There’s a scene that anyone who’s ever seen Mean Girls vividly remembers. Cady, the new girl, gets invited to a Halloween party with all the popular kids. She arrives dressed as a zombie bride—wedding dress, black wig, fake blood and all—and is mortified the second she steps through the door. “In the regular world,” she explains, “Halloween is when children dress up in costumes and beg for candy. In girl world, Halloween is the one night a year when a girl can dress like a total slut and no other girls can say anything about it.” At some point in the last 20 years, Halloween became a holiday when boys dress as whatever they want. Girls, as Cady notes, often “just wear lingerie and some form of animal ears.”
As Suzanne Scoggins, a writer and feminist specializing in women’s history, says, “there’s a serious lack of opportunities in life to dress up in strange clothes and pretend to be somebody else...Why waste it?” Scoggins runs Take Back Halloween, a website that provides do-it-yourself female costume ideas for notable women, legends and queens from cultures around the world. Looking to pull together an Athena costume that involves more than three yards of fabric? Or want to show your love for the free-spirited, crossdressing Queen Christina of Sweden? Here’s how. From the Egyptian queen Hatsheput to Irish fighter Grace O’Malley and Haitian mermaid Lasirene to Aztec goddess Chalchiuhtlicue, the inspiration comes from every corner of history and mythology.
To help with the costs of running the site, which is now in its third year, Scoggins is running a Kickstarter which has attracted hundreds of backers and raised more than 220 percent of its initial goal (there really is a demand for alternatives to Sexy Pizza costumes). Take Back Halloween debuts new costumes all year long for Black History Month, Mardi Gras, Purim and other holidays. Keeping the servers running isn’t cheap (the site gets millions of visitors during the week of Halloween alone) and neither are the security measures the site needs to keep anti-feminist hackers away. (Donate here to help.)
The Daily Beast chatted with Scoggins about Take Back Halloween, how stores ended up carrying nothing but “sexy” female Halloween costumes—and her response to those concerned about cultural appropriation.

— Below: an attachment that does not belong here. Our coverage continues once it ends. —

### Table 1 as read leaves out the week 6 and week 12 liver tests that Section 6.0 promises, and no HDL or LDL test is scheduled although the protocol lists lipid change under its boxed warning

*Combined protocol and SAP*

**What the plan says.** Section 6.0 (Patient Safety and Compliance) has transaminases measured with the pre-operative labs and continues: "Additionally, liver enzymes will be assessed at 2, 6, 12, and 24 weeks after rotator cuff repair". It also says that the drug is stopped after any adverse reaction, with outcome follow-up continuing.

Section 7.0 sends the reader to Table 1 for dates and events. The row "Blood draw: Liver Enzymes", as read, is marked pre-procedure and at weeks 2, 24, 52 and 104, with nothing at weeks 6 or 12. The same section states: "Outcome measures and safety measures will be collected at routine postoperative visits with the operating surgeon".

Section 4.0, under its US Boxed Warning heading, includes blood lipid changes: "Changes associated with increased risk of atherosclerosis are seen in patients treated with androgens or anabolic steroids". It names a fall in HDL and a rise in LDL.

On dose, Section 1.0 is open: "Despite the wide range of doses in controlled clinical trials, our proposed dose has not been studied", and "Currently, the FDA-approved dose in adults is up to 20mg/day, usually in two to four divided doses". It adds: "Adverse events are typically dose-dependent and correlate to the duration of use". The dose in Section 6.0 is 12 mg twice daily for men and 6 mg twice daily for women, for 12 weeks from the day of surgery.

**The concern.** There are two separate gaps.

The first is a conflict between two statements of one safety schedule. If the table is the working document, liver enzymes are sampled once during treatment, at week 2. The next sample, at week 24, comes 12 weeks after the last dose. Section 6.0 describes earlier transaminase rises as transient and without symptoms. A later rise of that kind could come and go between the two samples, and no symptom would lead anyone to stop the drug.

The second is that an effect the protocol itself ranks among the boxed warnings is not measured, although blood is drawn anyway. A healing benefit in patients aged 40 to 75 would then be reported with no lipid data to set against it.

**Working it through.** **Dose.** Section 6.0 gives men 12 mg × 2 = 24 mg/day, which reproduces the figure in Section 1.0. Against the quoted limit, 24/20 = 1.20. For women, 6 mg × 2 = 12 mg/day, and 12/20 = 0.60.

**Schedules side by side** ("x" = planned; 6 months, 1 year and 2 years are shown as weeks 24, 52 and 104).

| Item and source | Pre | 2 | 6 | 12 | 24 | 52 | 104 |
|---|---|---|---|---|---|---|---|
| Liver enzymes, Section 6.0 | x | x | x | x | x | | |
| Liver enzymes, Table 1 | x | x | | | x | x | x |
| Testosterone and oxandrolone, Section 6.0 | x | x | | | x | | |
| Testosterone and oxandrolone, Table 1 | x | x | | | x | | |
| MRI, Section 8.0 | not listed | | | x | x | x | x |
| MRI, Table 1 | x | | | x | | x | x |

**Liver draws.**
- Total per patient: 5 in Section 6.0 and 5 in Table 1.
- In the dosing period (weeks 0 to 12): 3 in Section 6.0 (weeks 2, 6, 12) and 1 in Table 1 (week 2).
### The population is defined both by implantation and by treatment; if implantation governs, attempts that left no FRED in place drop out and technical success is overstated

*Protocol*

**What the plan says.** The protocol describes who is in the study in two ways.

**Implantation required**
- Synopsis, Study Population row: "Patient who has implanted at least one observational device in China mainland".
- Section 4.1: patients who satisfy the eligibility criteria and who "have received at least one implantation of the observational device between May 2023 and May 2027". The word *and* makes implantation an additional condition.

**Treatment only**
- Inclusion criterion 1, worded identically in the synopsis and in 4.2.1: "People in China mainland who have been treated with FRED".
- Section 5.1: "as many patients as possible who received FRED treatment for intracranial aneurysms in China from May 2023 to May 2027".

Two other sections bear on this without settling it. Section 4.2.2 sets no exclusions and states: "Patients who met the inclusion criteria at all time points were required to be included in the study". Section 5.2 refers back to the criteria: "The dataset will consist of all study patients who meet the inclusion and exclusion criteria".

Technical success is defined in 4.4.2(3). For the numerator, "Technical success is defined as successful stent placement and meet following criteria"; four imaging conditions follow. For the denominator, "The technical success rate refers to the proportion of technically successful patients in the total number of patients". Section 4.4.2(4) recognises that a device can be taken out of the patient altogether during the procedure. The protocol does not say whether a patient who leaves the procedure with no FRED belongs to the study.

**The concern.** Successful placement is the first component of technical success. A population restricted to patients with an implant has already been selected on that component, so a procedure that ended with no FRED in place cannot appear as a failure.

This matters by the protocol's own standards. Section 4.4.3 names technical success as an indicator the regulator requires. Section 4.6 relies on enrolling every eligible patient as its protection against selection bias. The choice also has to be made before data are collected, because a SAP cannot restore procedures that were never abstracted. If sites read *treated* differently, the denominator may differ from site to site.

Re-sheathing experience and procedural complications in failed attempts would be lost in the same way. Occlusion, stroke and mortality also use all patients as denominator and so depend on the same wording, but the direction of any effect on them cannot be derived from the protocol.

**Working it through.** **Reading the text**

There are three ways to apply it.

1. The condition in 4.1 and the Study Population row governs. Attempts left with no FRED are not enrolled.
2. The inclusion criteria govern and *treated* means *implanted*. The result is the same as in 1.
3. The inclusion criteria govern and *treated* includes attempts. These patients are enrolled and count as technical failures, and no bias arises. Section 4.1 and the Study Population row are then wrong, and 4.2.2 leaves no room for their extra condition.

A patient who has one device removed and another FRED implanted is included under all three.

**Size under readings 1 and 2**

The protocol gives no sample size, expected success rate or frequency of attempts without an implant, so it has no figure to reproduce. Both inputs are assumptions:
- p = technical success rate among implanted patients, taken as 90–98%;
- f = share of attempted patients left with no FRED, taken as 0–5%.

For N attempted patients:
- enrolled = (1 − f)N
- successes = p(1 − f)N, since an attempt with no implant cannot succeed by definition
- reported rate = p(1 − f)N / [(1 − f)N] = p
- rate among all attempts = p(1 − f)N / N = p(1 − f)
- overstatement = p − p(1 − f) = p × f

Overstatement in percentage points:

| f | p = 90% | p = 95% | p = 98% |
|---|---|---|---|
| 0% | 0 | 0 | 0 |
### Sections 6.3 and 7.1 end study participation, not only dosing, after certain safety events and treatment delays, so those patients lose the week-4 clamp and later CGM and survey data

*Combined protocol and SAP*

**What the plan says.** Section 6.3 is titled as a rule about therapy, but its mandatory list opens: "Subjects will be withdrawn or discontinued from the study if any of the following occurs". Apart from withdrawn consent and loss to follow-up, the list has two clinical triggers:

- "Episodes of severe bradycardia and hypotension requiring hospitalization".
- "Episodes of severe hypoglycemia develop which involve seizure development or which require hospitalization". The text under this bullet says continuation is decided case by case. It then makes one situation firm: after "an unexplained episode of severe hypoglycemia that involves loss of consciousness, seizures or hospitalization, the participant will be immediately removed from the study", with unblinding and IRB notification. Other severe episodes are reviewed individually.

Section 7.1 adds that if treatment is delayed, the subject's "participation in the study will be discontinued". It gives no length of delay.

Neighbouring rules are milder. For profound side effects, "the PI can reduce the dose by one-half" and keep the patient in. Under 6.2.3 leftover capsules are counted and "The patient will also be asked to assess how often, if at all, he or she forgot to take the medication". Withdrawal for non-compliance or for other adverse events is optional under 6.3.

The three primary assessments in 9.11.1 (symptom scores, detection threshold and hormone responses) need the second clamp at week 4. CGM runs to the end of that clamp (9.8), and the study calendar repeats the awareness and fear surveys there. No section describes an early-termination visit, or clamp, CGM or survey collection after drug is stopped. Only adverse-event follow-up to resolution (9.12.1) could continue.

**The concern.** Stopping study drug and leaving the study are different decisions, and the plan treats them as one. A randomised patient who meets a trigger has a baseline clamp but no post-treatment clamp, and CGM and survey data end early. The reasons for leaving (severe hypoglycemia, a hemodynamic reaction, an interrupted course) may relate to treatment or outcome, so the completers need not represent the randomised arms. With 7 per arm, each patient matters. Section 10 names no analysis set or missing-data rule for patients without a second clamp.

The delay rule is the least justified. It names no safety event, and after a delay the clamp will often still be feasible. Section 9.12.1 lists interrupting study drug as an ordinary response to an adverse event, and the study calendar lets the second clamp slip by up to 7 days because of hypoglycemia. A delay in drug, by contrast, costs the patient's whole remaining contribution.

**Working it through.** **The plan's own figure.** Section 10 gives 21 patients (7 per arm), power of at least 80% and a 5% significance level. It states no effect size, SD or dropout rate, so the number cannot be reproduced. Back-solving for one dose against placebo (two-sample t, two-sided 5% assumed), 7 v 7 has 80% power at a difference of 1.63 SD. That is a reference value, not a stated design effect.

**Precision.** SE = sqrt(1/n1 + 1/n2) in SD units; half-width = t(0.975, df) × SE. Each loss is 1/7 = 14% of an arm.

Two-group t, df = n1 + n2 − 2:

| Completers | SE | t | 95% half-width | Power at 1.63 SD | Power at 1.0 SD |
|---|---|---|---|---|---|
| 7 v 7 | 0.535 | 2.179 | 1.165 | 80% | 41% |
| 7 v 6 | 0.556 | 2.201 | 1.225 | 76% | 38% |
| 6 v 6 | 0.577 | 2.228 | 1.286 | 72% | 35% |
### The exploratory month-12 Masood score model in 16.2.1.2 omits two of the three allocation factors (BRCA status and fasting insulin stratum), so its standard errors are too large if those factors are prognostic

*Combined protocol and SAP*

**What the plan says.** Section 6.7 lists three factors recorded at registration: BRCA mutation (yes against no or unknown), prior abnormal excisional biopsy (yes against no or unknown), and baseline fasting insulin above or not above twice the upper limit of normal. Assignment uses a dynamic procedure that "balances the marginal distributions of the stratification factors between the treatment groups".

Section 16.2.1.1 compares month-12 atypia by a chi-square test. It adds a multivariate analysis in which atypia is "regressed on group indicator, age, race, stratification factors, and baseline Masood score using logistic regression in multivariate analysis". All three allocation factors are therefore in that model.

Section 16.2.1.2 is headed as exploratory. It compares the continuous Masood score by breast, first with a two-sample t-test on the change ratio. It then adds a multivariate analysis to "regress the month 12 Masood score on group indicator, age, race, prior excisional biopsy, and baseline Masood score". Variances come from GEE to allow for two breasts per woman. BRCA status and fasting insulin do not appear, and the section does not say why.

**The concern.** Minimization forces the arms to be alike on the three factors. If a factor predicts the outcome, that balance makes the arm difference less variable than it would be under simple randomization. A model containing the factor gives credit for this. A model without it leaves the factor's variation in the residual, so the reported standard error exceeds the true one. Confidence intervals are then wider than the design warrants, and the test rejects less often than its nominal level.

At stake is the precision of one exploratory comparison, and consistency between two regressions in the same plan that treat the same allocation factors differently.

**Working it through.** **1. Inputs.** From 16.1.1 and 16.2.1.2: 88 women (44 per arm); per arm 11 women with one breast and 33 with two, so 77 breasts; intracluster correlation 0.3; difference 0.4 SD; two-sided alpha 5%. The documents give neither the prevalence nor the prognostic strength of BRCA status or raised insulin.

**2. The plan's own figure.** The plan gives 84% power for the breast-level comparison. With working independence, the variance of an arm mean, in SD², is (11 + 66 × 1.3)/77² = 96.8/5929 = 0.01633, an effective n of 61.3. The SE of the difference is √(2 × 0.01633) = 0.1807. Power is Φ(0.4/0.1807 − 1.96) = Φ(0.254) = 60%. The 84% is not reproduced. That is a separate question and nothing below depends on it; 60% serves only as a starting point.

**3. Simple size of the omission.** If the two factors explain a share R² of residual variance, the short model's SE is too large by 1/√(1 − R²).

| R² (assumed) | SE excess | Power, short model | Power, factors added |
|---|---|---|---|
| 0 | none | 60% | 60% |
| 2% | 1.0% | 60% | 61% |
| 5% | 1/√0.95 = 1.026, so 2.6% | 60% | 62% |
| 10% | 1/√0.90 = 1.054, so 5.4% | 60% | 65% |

First, can you tell me a little bit about yourself? How do you know so much about costuming?
I’ve had a lifelong interest in history but one reason I know a lot about costumes is that I was an actor in my flaming youth. I started out training as a historian but I ended up becoming an actress and falling in love with theater in my 20s. I was always doing period shows for some reason, always getting cast in Shakespeare and Renaissance and Moliere and Spanish drama and Restoration comedies. So I have worn a lot of corsets.
What made you start Take Back Halloween?
I was prompted to do it because Halloween has changed a lot. When I graduated from college in 1990, the garment pipeline from China hadn’t opened up yet. There were no commercial costumes for adults. My frame of reference for Halloween is that you make your own costume.
The international garment trade has gotten into the garment business and they’re really what’s driving this now because the little skimpy costumes are very cheap to make. It becomes a feedback loop: With the sexualization of culture, the costume manufacturers push the sexy costumes and girls think, “Oh that’s the thing to do.” So they buy it, that becomes the norm, and then manufacturers respond with more. It’s like this vortex of hell!
I always say there’s nothing wrong with being sexy. There’s nothing wrong with that. What’s happened though is that everything else has been crowded out. What really pushed me over the edge was, in 2009, my friends were always complaining about not being able to find a costume they could just wear to go trick-or-treating with their kids. Everything was like something you wear for a film shoot with Charlie Sheen! Younger girls, and college-aged women were also complaining. I was reading online forums where girls said that they were afraid to wear something that wasn’t sexy.